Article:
In asset allocation, the main question has always been how to moderate the pro-cyclicality and stress sensitivity of the dominant equity exposure. After all, equities can have serious downside, especially if the “unthinkable” happens. A downturn in equity markets almost always coincides with economic headwinds or geopolitical stress. On top, most assets that are thought to be diversifying under normal market circumstances display positive exposure to equities during the above stress events when diversification is most needed. This tailexposure to stress events also holds true for illiquid assets, like real estate and infrastructure as the illiquidity premium rises quickly when capitulation flows start in earnest.
For a long time bonds have been the perfect match to equities as they generated solid returns while offering protection in difficult times. The risk parity solution of levering safe-haven bonds up to equity-like risk levels fared very well in the shift from the high yields from the early 1980s stagflation to current negative yields. However, at this point in time, expecting further decreases in interest rates makes less sense. Consequently a continuation of the “happy” correlation structure between bonds and equities is less likely. This poses the compelling question to pro-active asset allocators: what will offer protection in the next bear market? In the rebound from the depths of the 2008 global financial market crisis, balanced portfolios have posted positive returns for a long time, thereby decreasing the ex-post need to diversify. Furthermore, investors are prone to extrapolation, herd behavior, peer pressure, short-termism and procyclical risk appetite. As a result, calm and balanced markets can suddenly swing from complacency to capitulation as new information arrives. Despite this constant turbulence, there is today an increasing preference for passive investing, ignoring the opportunities that dynamics in markets offer. However, as valuations of traditional assets get more and more stretched and yields have largely disappeared, the need for alternatives has quietly grown. We argue that dynamic, tactical or Global Macro investing has the potential to diversify, protect and generate positive performance in uncertain times.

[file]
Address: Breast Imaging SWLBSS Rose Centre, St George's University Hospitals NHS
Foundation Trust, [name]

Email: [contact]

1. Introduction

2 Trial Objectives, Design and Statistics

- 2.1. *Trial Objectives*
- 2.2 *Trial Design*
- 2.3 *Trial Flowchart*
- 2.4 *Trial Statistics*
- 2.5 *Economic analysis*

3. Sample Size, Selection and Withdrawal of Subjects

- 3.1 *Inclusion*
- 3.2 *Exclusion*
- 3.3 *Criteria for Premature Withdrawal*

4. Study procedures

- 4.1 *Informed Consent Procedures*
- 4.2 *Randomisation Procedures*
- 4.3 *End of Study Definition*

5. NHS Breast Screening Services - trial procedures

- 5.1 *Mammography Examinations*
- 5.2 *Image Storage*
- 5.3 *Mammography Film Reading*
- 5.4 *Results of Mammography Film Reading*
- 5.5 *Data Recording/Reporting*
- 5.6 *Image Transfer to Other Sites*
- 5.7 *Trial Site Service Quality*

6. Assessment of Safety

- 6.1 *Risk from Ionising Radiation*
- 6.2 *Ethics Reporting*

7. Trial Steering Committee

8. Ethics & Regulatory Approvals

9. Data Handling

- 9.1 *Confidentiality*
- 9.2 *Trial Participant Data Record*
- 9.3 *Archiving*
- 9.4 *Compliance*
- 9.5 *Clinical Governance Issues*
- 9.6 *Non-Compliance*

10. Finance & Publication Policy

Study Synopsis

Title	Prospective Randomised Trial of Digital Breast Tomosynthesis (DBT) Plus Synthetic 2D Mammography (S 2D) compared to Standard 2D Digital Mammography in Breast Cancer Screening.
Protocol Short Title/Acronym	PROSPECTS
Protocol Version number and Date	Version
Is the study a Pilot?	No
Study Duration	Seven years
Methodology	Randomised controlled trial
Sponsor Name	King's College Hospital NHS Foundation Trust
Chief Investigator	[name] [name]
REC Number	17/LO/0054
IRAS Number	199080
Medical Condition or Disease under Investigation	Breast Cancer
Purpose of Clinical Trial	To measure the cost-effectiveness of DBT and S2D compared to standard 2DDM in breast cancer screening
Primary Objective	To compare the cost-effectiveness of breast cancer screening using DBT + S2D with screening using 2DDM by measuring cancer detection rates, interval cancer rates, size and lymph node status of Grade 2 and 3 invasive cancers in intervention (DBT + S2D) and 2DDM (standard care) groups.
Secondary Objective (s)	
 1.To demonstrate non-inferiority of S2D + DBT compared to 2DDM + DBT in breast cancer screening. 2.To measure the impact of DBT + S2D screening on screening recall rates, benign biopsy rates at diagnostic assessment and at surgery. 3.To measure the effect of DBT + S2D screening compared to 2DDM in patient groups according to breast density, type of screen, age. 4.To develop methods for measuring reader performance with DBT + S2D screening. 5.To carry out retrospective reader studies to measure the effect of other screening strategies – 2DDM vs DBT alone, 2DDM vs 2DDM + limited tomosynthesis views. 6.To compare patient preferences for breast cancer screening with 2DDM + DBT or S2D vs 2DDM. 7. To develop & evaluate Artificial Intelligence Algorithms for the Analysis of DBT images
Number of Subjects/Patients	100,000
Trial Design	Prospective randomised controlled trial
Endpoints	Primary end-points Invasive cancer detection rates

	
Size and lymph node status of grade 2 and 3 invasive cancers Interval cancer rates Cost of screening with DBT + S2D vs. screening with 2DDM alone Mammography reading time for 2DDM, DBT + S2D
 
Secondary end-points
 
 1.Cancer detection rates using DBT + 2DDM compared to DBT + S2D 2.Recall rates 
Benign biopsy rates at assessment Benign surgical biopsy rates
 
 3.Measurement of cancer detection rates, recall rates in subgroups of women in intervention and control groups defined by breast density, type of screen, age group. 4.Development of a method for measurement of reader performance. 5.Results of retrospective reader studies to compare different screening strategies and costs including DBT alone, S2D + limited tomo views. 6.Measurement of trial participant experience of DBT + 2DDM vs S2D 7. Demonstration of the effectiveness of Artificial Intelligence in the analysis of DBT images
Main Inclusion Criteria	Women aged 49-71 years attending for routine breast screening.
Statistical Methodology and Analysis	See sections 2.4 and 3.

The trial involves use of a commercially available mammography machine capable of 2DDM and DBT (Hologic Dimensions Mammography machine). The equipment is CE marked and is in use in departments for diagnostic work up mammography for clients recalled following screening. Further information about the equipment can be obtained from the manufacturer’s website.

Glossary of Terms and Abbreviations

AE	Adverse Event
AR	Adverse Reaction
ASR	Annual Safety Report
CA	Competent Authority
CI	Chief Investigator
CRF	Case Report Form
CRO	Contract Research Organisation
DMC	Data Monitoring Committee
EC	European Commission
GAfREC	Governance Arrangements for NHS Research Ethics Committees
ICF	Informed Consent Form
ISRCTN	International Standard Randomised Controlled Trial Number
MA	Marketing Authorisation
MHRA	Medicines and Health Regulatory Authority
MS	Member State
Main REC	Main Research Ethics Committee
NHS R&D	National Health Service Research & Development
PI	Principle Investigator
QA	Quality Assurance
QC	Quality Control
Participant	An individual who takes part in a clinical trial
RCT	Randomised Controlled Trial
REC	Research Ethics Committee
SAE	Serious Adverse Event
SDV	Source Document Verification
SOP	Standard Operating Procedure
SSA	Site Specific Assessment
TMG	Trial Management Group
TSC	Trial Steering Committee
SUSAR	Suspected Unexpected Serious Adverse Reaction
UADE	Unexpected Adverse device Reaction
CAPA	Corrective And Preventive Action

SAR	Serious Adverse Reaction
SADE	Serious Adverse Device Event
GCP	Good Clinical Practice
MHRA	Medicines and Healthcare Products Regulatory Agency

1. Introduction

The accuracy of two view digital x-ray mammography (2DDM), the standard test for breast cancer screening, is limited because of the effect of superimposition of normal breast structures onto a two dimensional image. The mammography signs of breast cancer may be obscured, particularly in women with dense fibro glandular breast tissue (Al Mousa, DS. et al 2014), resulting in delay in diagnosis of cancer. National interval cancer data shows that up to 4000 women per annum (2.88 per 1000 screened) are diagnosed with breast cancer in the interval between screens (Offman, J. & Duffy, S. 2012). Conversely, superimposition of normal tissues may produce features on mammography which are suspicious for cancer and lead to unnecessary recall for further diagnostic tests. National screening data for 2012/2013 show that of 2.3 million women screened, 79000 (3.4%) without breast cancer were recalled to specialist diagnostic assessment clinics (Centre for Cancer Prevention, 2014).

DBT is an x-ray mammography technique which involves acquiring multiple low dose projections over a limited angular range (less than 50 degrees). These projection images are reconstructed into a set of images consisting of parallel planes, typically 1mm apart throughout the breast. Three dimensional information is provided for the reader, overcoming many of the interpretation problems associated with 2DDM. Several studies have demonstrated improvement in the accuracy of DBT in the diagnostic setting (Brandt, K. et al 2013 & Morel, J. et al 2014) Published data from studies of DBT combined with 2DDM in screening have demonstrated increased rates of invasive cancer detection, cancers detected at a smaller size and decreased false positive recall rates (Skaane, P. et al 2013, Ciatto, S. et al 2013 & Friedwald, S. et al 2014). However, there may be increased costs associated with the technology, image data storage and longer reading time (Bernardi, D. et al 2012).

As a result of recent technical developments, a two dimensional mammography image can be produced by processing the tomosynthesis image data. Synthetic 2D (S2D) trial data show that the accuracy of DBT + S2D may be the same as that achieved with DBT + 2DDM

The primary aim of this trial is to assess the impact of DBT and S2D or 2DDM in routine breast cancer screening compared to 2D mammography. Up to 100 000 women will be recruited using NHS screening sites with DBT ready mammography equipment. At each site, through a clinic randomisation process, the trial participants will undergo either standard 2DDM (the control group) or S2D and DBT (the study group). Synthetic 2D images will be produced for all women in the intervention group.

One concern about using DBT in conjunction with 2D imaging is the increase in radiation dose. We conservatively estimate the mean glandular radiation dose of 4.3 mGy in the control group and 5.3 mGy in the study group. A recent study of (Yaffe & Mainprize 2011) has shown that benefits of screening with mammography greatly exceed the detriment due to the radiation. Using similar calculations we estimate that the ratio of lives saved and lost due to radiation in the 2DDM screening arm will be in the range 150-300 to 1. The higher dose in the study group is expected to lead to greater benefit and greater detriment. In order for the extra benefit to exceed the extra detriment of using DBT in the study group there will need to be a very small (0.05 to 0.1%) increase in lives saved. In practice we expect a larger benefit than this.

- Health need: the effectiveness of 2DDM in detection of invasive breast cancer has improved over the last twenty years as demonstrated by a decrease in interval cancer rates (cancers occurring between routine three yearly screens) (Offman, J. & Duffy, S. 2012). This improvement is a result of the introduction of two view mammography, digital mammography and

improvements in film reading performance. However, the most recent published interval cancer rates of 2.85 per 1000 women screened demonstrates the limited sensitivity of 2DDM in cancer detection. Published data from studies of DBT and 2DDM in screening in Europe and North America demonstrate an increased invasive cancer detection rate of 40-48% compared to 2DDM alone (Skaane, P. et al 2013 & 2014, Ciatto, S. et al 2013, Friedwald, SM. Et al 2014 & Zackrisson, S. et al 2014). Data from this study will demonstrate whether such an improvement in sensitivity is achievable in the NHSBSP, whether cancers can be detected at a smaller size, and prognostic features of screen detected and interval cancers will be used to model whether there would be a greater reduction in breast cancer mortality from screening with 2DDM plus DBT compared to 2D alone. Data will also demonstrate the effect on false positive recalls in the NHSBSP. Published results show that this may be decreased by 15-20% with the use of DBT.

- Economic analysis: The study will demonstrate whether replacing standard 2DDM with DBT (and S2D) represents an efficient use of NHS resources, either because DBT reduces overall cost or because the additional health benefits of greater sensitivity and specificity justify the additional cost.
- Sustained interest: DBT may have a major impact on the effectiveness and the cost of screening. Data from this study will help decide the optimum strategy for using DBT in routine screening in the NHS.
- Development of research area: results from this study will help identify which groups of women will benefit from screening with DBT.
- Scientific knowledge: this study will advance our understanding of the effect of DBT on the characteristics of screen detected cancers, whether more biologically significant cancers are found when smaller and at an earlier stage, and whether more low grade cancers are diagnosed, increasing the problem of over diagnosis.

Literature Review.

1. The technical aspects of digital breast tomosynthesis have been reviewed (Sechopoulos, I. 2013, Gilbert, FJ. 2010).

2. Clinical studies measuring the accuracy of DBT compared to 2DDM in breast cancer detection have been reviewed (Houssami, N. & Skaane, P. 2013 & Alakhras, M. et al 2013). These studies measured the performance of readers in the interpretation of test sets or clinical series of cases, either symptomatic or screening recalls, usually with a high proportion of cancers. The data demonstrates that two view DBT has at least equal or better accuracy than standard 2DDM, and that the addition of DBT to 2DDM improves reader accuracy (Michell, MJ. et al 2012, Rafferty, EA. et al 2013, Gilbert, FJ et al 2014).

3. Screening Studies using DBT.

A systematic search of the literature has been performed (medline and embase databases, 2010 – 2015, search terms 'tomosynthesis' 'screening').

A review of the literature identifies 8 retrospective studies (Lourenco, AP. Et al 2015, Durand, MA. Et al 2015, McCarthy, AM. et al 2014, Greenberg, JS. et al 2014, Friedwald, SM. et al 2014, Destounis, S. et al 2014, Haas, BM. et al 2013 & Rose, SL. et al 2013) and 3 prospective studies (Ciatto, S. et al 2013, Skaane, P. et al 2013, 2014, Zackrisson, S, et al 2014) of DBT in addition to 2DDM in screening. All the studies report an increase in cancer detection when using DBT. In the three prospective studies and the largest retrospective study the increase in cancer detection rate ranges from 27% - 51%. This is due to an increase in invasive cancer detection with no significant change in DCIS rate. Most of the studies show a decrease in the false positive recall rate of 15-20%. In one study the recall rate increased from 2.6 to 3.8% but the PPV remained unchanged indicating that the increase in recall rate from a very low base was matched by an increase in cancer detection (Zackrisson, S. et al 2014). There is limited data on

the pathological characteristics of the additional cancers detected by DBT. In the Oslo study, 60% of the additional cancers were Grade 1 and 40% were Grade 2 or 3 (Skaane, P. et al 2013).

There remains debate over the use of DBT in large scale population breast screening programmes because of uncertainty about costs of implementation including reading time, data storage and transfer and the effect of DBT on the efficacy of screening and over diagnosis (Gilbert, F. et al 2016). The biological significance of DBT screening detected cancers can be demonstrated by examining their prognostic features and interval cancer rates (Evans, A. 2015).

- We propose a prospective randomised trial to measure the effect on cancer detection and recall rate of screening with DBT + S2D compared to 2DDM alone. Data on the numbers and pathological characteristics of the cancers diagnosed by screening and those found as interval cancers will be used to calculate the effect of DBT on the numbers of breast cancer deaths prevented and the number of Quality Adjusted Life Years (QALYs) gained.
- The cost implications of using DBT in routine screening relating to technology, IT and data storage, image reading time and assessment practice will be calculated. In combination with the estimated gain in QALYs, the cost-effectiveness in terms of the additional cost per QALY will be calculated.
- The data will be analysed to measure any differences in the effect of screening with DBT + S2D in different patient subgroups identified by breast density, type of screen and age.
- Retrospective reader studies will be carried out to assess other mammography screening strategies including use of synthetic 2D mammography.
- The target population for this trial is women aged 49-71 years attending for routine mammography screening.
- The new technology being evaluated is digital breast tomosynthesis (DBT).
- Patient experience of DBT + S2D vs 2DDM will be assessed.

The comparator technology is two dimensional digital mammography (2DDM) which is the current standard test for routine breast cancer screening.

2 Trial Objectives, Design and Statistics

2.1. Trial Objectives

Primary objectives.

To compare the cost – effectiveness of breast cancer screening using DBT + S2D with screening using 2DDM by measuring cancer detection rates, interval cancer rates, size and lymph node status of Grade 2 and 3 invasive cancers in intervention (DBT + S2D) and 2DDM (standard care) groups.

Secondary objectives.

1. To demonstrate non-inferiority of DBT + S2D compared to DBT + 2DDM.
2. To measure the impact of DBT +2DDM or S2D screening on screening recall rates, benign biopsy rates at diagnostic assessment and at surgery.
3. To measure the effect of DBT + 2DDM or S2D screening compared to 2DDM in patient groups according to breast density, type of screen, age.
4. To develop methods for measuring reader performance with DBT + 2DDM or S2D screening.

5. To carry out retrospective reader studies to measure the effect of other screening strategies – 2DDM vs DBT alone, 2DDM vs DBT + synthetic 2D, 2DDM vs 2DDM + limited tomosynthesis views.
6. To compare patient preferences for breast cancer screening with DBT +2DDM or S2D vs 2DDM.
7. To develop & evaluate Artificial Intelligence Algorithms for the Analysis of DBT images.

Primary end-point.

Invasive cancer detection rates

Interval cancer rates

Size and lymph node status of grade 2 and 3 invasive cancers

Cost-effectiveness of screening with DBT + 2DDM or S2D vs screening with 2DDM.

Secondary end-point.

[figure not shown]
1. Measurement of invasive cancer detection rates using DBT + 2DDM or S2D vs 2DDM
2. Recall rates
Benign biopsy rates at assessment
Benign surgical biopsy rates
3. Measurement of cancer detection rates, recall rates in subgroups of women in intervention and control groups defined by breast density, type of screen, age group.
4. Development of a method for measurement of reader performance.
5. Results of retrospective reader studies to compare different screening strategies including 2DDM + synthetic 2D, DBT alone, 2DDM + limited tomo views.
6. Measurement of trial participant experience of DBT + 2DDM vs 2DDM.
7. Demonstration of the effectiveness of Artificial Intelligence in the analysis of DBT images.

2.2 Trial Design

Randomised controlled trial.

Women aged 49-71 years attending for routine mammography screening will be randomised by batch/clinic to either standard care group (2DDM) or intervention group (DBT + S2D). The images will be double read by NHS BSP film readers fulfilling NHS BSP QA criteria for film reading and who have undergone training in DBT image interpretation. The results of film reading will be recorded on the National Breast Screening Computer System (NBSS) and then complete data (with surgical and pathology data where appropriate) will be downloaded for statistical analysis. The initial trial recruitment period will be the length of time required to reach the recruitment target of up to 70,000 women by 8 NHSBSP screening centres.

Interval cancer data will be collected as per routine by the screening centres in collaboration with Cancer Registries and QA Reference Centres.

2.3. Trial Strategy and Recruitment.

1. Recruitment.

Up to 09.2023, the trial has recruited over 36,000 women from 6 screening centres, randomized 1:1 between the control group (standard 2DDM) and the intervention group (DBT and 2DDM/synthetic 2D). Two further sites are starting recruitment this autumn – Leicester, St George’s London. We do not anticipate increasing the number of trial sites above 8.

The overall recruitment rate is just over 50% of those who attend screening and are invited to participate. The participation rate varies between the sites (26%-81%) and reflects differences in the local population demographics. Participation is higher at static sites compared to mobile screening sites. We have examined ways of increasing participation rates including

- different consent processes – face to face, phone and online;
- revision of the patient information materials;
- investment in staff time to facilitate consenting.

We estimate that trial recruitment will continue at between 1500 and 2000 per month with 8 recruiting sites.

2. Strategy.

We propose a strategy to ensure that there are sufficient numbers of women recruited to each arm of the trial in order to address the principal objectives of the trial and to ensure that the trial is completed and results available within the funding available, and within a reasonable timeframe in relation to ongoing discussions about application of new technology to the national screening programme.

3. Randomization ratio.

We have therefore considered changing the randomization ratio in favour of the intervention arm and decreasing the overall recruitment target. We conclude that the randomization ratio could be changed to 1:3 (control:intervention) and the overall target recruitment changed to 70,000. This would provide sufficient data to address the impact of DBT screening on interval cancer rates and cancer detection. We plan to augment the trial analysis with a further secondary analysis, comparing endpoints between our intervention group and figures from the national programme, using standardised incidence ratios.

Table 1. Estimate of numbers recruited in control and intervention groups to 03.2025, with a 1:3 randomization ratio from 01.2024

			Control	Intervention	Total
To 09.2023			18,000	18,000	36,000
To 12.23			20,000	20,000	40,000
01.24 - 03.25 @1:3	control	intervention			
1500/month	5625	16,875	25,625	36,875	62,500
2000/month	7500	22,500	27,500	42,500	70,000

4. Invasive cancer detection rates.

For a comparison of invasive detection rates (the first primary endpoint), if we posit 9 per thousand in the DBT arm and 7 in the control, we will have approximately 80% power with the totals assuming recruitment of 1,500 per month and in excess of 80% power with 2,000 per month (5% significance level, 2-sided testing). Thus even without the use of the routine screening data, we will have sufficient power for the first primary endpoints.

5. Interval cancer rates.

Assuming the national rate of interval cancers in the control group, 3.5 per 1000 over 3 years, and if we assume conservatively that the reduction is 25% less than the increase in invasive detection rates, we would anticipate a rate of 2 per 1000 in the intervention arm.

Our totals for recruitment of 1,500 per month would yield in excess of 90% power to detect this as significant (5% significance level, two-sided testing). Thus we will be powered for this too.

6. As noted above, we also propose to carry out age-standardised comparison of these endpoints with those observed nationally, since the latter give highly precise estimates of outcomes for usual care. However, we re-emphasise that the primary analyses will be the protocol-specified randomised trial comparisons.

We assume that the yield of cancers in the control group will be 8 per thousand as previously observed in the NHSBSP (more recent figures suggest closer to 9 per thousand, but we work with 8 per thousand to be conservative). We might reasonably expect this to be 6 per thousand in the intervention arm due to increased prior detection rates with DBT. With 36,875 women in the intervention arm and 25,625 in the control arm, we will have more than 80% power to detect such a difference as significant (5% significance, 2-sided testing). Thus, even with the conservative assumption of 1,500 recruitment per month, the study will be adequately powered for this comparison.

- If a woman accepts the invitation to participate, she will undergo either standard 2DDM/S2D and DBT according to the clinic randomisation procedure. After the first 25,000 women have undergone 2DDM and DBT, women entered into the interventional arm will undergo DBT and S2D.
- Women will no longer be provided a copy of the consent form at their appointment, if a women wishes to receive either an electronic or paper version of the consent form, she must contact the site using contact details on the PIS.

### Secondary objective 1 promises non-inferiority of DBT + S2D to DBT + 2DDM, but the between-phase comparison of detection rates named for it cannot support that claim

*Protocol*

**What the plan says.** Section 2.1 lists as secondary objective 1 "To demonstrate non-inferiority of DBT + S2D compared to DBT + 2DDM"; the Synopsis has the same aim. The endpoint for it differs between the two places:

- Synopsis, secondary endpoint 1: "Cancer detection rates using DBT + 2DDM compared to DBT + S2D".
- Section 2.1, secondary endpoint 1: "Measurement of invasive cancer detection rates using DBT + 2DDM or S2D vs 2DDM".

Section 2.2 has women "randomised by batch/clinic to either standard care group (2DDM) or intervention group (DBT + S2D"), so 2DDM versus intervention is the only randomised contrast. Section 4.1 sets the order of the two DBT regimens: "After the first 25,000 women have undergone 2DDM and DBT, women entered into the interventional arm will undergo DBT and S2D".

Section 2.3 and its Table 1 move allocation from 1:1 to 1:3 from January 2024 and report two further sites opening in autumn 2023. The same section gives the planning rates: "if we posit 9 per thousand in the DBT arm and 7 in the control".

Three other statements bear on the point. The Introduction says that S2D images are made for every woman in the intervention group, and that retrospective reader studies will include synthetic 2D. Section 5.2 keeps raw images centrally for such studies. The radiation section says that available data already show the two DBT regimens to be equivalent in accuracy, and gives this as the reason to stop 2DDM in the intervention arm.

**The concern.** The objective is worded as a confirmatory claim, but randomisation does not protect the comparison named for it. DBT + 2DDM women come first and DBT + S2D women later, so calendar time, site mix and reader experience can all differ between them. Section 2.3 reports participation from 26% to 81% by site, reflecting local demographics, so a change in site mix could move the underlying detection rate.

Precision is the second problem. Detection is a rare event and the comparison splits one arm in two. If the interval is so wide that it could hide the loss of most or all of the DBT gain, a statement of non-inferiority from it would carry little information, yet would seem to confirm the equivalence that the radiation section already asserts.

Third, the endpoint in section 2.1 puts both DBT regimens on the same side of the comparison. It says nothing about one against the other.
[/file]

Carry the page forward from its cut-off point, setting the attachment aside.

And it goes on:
A Global Macro Perspective
The spectrum of Global Macro hedge fund managers is heterogeneous when it comes to the investment style and actual returns. Distinctions typically are in the investment process (systematic vs discretionary and top-down vs bottom-up); the asset class focus; the degree of directionality; the degree of concentration and the investment horizon.
Dynamic market opportunities may be captured in different ways, thereby enabling diversification benefits over many layers. One can diversify over various investment horizons and balance shortterm sentiment-driven dynamics with cyclical medium-term trends and long-term valuation dislocations. To bolster the return-to-risk level, the approach may include both concentrated directional discretionary and diversified systematic approaches. Additionally, the investment universe can be expanded by including more liquid asset classes, factors, sectors and curves.
Global Macro investors can at times be net short markets. Their returns may even be negatively correlated to equity markets. As long as Global Macro investors can be net short, there will be ample diversification potential with respect to a long-only portfolio. Unlike the current threat of disappearing diversification between stocks and bonds, this type of diversification potential will continue to exist for Global Macro strategies. Furthermore, while in traditional portfolio management the focus is often compartmentalized in single asset classes, for a Global Macro investor there are ample cross-asset opportunities which are often neglected by traditional investors.
We argue that all these arguments explain why a properly designed Global Macro mandate may consistently show low structural exposure to equities and bonds. It is by those elements that Global Macro is one of the few liquid engines that can provide a distinct source of return when equities and bonds disappoint. Its ability to go short, dynamics and the broader universe of liquid markets delivers true diversification.